h. of bowl (block) 0.59 m
int. diam. of bowl at rim 0.52 m

Comments/Opinions

The tympanum is one of the masterworks of the Herefordshire School; photographs alone cannot convey the boldness of the carving or the sheer monumentality of the work. Zarnecki attributed the tympanum to his Chief Master, whose bold style is also seen on the chancel arch at Kilpeck and the fonts at Eardisley and Castle Frome. The treatment of the lion is almost exactly the same as on the Eardisley font and the Virgin and Child tympanum at Fownhope. The treatment of Samson’s dress, in parallel vertical pleats, is a signature feature of this sculptor, and can be most closely compared with the fighting warriors on the Eardisley font, the figures entangled in foliage at Billesley (Warwicks) and Alveley (Salop), and the figure of St George at Brinsop. The comparison with Brinsop is especially illuminating, and Thurlby has remarked that “in composition it is in many respects a mirror-image of Brinsop.” It is worth noting too that both tympana are significantly taller than a semicircle. As Zarnecki pointed out, the motifs of Samson and the Lion at Stretton Sugwas and St George and the Dragon at Brinsop have their parallels in two lunettes on the W front of the church of Saint-Pierre in Parthenay-le-Vieux (Deux-Sevres), and such comparisons were important in establishing Zarnecki’s view that the origins of the Herefordshire School lay partly in a pilgrimage undertaken by Oliver de Merlimond, founder of Shobdon, that must have passed through Aquitaine on its way to Santiago de Compostella. It may be significant that the Parthenay lunettes are not semicircular either, but stilted in form. The Samson and the Lion motif appears elsewhere in the work of the school; at Alveley and in a tiny form on the N impost of the first order interior capital of the W doorway at Leominster. Zarnecki dates the tympanum c.1140. Thurlby agrees that it was carved before the church passed to Lanthony Secunda in 1142, but suggests that it may be even earlier; before the Welsh rebellions following the death of Henry I in 1135. The font is of a common Herefordshire form, and may be compared with the restored example at Sutton St Nicholas, and the more elaborate type with a cable-moulded roll found at Peterchurch, Blakemere and Humber.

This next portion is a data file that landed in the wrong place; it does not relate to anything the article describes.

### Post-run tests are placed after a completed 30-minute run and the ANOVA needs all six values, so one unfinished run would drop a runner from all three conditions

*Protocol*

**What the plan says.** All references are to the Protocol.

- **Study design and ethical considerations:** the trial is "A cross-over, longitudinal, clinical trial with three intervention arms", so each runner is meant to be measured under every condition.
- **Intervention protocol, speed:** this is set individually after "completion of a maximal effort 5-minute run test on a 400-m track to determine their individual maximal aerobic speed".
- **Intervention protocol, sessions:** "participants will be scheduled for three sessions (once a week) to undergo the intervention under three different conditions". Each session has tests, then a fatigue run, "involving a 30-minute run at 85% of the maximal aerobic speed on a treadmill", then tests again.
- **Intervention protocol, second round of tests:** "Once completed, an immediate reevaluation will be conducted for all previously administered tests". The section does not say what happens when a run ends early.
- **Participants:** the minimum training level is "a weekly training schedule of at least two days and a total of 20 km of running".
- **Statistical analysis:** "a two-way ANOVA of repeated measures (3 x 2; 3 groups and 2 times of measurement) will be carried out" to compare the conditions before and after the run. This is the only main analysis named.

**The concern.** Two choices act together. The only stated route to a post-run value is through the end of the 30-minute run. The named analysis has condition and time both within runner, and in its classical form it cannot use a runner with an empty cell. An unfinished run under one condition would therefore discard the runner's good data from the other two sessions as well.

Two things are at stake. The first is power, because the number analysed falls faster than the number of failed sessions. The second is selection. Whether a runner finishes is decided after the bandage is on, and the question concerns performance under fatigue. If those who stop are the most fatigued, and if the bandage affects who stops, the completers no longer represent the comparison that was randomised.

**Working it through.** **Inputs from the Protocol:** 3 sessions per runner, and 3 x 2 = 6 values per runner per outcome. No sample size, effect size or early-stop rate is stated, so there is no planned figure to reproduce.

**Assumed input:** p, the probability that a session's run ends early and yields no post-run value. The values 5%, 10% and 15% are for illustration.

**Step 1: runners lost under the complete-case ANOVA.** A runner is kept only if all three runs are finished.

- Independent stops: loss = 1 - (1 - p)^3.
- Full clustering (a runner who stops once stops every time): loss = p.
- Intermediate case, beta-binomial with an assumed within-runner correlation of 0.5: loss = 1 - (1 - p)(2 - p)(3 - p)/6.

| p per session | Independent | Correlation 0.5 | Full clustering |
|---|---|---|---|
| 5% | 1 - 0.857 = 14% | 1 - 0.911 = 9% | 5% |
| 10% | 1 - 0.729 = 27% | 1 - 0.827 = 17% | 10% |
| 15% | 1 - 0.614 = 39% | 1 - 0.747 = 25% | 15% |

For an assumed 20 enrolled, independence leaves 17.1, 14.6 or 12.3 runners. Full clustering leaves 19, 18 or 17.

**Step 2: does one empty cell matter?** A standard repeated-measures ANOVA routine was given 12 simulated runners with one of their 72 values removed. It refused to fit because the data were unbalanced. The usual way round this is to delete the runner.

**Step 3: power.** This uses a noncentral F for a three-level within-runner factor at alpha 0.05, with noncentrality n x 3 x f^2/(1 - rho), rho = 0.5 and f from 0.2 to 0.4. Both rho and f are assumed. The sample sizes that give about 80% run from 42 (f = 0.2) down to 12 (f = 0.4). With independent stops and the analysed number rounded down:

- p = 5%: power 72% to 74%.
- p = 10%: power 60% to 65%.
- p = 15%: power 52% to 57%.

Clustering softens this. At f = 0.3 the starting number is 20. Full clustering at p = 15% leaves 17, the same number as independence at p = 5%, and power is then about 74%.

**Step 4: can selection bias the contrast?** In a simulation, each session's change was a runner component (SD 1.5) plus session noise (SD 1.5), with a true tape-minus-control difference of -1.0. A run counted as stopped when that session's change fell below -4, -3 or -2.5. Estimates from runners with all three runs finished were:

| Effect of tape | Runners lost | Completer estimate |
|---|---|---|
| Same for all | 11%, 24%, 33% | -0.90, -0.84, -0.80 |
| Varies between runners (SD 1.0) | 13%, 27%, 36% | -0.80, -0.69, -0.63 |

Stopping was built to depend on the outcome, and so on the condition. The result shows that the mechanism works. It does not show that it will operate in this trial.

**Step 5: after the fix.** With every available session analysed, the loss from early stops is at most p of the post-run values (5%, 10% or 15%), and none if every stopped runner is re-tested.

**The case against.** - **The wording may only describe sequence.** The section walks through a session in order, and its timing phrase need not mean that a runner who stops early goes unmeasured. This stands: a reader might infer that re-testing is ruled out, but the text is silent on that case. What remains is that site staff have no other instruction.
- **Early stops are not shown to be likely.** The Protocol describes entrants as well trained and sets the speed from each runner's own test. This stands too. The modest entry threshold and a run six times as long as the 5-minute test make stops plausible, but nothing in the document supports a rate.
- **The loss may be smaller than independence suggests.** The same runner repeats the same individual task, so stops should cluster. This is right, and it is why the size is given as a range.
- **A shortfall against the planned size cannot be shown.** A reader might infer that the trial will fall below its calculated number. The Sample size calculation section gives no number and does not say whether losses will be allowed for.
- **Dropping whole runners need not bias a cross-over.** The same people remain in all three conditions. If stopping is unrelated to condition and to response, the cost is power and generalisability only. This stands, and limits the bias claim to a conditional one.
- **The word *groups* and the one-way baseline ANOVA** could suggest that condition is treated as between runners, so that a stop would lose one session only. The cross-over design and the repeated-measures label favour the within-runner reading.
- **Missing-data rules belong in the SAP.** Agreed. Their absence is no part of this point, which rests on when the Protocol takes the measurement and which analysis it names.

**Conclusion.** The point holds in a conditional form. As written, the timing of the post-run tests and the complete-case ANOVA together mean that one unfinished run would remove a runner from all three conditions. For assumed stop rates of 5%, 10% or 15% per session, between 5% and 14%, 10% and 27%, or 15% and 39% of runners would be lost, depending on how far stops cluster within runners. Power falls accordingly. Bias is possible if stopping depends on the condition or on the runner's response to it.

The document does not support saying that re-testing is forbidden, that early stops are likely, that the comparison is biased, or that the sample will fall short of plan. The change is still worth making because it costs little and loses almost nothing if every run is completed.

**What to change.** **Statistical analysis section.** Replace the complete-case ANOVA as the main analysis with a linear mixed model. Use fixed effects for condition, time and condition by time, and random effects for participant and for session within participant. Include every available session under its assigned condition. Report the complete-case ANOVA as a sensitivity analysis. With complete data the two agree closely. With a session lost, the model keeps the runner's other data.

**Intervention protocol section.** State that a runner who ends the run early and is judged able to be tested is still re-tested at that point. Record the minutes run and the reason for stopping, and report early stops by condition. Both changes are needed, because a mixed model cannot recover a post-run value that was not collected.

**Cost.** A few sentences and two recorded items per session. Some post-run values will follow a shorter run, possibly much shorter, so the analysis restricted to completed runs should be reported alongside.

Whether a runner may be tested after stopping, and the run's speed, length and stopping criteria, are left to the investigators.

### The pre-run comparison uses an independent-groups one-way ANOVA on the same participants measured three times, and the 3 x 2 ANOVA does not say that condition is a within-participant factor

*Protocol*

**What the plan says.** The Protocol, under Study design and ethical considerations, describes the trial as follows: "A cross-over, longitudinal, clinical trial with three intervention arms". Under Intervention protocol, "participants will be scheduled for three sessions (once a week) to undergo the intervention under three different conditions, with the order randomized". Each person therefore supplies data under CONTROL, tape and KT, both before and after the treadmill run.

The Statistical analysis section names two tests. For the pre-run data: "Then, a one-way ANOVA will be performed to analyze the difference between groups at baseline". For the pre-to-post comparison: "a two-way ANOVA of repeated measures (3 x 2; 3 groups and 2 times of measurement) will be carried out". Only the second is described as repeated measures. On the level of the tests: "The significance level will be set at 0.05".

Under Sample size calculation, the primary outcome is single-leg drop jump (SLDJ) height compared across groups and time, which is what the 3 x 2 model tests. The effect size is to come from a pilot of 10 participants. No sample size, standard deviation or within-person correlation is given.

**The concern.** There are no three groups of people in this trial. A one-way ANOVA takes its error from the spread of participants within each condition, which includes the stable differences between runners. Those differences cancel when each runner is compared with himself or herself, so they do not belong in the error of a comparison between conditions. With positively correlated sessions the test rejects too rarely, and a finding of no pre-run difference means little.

(benefice of Stretton Sugwas)

Bibliography

  • Herefordshire Sites & Monuments Record 2207, 2208. Now available online at http://www.smr.herefordshire.gov.uk/db.php/p

  • G. Zarnecki, 'The Priory Church of Shobdon and its Founder', in: D. Buckton and T.A. Heslop (ed), Studies in Medieval Art and Architecture presented to Peter Lasko. Stroud 1994, 211-20.

  • G. Marshall, Fonts in Herefordshire. Hereford, Woolhope Naturalists’ Field Club. Published in 3 parts: I (1949); II (1950); III (1951).

  • N. Pevsner, The Buildings of England: Herefordshire, Harmondsworth 1963, 295-96.

  • RCHME, An Inventory of the Historical Monuments in Herefordshire, 2: East, 1932, 176.

  • M. Thurlby, The Herefordshire School of Romanesque Sculpture, Logaston 1999, 127-28 & passim.

  • G. Zarnecki, Later English Romanesque Sculpture 1140-1210, London 1953.

Location

Site Location
Stretton Sugwas
National Grid Reference
SO 459 420 
Boundaries
now: Herefordshire
pre-1974 traditional (England and Wales): Herefordshire
Diocese
medieval: Hereford
now: Hereford
Dedication
now: St Mary Magdalene
medieval: St Mary Magdalene (pre-Reformation)
Type of building/monument
Parish church  
Report authors
Ron Baxter 
Visit Date
24 June 2006